Archive for February, 2008

Finding Diamonds in the Rough

Thursday, February 7th, 2008

How does one go about finding stocks that have future potential for increased sales and earnings? You can read the usual financial journals and newspapers and watch CNBC and Bloomberg for tips on what Wall Street thinks is hot, or you can take a contrarian approach and buy stocks that may not have yet garnered the interest of analysts and before the stock has appreciated in price. So how to you find these undiscovered gems?

One approach is to buy a company that has a great new product. For example, years ago I read an interview with one of Oprah’s friends (it might have been her best friend Gayle) who waltzed in to Oprah’s office showing off a pair of snazzy new running shoes made by an innovative newcomer into the athletic footwear business called Reebok. She raved about how much she liked them. According to Gayle, “Oprah was so impressed that not only did she buy a pair of shoes, she also bought the stock.” And, as they say, the rest his history. Oprah is not only the queen of talk, she’s an astute businesswoman as well.

Jim Cramer, on his show Mad Money, expanded on the “buy what you know and like” idea. He says that if you love a new product and see it flying off the shelves, that’s a signal to buy the stock. Jim is a contrarian when it comes to reading financial news. He claims that the best ideas out there aren’t in the financial section of the newspaper, but in the others such as the Arts & Entertainment and the Style sections where if you read a headline that goes something like “Ugly Plastic Shoes a Hit with Macy’s Customers” you might want to check into it further. (You know I’m talking about Crocs.)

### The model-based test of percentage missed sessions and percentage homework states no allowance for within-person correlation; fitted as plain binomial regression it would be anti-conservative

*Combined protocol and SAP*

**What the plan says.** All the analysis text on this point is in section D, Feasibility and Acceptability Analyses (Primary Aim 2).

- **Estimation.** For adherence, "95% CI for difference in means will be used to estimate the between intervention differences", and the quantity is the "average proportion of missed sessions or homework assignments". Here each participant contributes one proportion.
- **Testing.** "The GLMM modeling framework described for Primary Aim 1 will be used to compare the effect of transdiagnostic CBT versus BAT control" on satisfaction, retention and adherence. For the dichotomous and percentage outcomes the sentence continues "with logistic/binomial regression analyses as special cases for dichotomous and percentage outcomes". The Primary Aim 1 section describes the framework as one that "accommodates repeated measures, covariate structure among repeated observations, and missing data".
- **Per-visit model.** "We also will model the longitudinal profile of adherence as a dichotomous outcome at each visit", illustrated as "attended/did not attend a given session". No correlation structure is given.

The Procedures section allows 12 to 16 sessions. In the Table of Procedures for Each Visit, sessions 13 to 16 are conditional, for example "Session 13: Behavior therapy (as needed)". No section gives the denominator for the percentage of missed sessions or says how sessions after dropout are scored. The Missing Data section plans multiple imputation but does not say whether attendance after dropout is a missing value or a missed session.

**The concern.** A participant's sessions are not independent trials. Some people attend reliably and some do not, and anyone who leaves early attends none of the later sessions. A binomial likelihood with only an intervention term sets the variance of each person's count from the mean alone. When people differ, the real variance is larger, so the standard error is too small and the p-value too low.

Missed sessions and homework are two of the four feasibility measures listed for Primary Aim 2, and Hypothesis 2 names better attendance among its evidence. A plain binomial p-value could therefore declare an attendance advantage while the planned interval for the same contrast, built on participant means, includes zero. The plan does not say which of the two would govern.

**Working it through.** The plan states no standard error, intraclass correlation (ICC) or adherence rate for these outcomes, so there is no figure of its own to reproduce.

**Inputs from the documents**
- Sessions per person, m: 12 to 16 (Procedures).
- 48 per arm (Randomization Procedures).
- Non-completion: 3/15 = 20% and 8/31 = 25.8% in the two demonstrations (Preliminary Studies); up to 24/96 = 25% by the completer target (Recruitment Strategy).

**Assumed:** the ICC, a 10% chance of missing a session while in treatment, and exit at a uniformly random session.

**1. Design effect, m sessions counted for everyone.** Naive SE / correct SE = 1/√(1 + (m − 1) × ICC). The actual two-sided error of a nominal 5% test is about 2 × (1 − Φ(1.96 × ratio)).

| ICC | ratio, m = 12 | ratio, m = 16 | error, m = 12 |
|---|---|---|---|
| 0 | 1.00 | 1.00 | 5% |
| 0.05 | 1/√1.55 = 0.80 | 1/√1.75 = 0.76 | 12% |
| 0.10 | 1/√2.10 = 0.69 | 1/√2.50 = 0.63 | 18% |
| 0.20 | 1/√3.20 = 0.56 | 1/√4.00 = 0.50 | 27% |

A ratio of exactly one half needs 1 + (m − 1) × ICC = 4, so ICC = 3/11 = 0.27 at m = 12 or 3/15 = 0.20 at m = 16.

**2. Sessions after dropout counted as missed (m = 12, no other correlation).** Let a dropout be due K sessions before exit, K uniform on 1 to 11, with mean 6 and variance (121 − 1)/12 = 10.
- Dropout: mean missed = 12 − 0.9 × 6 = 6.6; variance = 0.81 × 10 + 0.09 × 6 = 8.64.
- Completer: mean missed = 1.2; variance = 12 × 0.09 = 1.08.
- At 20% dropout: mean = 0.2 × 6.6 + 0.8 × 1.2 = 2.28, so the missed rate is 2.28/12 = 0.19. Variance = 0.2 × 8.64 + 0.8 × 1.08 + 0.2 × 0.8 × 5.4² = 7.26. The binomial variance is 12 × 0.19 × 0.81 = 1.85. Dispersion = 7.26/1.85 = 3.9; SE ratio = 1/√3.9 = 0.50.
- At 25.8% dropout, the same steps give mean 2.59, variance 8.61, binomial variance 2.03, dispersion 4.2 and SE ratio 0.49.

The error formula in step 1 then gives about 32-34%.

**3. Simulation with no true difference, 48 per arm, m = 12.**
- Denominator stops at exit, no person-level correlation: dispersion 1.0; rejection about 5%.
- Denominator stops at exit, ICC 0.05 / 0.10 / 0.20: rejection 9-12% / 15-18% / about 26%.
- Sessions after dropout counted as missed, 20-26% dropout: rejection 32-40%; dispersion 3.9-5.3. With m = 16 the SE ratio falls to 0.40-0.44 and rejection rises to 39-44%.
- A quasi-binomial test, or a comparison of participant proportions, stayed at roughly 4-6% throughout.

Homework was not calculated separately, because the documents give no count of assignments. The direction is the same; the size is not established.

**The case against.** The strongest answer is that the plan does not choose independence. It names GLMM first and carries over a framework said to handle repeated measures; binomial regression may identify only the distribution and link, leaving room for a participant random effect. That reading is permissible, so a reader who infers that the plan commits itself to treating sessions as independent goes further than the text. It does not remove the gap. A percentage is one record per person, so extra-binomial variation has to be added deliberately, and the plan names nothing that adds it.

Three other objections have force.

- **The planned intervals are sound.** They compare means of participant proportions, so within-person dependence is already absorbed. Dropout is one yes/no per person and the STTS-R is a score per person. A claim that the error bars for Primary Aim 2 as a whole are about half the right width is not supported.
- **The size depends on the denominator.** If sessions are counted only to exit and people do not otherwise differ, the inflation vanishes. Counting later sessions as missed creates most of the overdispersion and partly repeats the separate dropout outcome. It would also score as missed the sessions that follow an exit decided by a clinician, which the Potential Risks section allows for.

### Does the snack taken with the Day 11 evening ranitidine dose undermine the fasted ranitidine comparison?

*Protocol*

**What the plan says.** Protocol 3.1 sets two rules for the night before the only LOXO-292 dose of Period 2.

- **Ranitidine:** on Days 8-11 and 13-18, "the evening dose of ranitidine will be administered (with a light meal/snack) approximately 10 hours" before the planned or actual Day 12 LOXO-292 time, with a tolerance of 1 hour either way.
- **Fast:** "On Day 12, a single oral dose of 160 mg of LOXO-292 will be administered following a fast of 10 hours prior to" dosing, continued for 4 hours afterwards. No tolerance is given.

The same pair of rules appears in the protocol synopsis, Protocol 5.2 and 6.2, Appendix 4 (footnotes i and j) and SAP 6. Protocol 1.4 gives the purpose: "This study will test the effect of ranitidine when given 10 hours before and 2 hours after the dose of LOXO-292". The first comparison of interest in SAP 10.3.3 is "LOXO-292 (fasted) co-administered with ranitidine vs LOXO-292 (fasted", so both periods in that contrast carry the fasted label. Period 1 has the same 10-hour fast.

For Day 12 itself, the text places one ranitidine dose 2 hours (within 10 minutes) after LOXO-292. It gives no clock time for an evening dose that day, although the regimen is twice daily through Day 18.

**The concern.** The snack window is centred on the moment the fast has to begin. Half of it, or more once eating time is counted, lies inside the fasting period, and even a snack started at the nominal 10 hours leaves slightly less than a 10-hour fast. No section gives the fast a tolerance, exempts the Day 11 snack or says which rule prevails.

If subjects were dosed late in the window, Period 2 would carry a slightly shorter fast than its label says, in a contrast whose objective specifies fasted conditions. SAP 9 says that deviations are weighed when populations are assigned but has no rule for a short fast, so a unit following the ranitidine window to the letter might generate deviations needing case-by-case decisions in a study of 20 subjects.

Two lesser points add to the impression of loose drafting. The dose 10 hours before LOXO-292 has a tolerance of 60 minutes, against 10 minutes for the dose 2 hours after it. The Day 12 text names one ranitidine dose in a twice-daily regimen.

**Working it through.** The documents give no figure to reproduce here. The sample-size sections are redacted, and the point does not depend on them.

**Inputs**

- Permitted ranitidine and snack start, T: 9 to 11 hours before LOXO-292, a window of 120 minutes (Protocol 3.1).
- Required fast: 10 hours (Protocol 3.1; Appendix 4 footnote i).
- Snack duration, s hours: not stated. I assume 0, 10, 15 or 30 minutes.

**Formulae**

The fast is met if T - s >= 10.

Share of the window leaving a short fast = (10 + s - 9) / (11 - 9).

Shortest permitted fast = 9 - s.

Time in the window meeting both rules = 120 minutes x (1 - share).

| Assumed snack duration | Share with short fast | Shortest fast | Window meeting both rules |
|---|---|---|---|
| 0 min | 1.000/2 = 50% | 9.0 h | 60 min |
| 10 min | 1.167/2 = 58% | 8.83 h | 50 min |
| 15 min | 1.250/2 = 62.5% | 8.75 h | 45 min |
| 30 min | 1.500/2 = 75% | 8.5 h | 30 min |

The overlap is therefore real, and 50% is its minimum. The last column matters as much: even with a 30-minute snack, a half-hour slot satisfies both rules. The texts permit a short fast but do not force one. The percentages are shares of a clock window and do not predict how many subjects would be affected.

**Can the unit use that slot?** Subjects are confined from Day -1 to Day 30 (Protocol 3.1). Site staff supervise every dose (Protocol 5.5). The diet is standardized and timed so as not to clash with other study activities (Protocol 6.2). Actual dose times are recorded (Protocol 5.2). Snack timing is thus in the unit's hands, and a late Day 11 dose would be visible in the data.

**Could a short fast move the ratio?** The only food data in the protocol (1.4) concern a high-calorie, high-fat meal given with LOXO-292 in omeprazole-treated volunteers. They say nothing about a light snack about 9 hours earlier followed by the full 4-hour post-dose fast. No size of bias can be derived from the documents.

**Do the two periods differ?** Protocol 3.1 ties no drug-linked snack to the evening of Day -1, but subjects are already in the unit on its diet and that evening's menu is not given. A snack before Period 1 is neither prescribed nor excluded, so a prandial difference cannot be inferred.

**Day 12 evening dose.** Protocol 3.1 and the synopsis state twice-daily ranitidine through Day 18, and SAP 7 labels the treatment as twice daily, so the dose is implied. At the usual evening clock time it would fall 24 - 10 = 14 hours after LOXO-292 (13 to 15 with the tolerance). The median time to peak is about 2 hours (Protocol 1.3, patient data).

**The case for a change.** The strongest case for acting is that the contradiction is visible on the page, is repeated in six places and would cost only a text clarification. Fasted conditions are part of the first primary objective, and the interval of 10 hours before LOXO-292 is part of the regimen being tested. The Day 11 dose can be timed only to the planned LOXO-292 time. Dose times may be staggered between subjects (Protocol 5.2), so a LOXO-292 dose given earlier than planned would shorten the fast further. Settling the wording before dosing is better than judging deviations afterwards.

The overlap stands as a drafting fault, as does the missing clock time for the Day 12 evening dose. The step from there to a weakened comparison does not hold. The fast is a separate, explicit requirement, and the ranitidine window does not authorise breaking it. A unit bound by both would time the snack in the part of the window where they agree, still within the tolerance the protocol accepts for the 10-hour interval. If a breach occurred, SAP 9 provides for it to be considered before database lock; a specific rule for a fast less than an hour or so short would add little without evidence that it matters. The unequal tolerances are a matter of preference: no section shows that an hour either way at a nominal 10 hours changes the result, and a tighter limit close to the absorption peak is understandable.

Once you unearth a new company with an exciting product, what do you do next? Let’s look at a company I found yesterday while reading the National Enquirer. No, I don’t buy it but Fifi does. She especially likes the issues that feature photos of celebrity cellulite and plastic surgery gone wrong. But I digress…

While flipping through it eschewing the endless melodrama surrounding Brittany Spears and her family (clearly her parents don’t know how to discipline their children), I happened upon a blurb in the health section touting “an amazing libido-boosting drug for women” called LibiGel which is a testosterone based cream that’s applied to the arm. Apparently, Phase II clinical trials have been extremely positive and the drug is now undergoing two Phase III trials to determine safety and efficacy. The product is just one of many hormone-based drugs under development by a small pharmaceutical company called BioSante (NASDAQ: BPAX) LibiGel is expected to be up for FDA approval and launch by the end of 2010 or early 2011.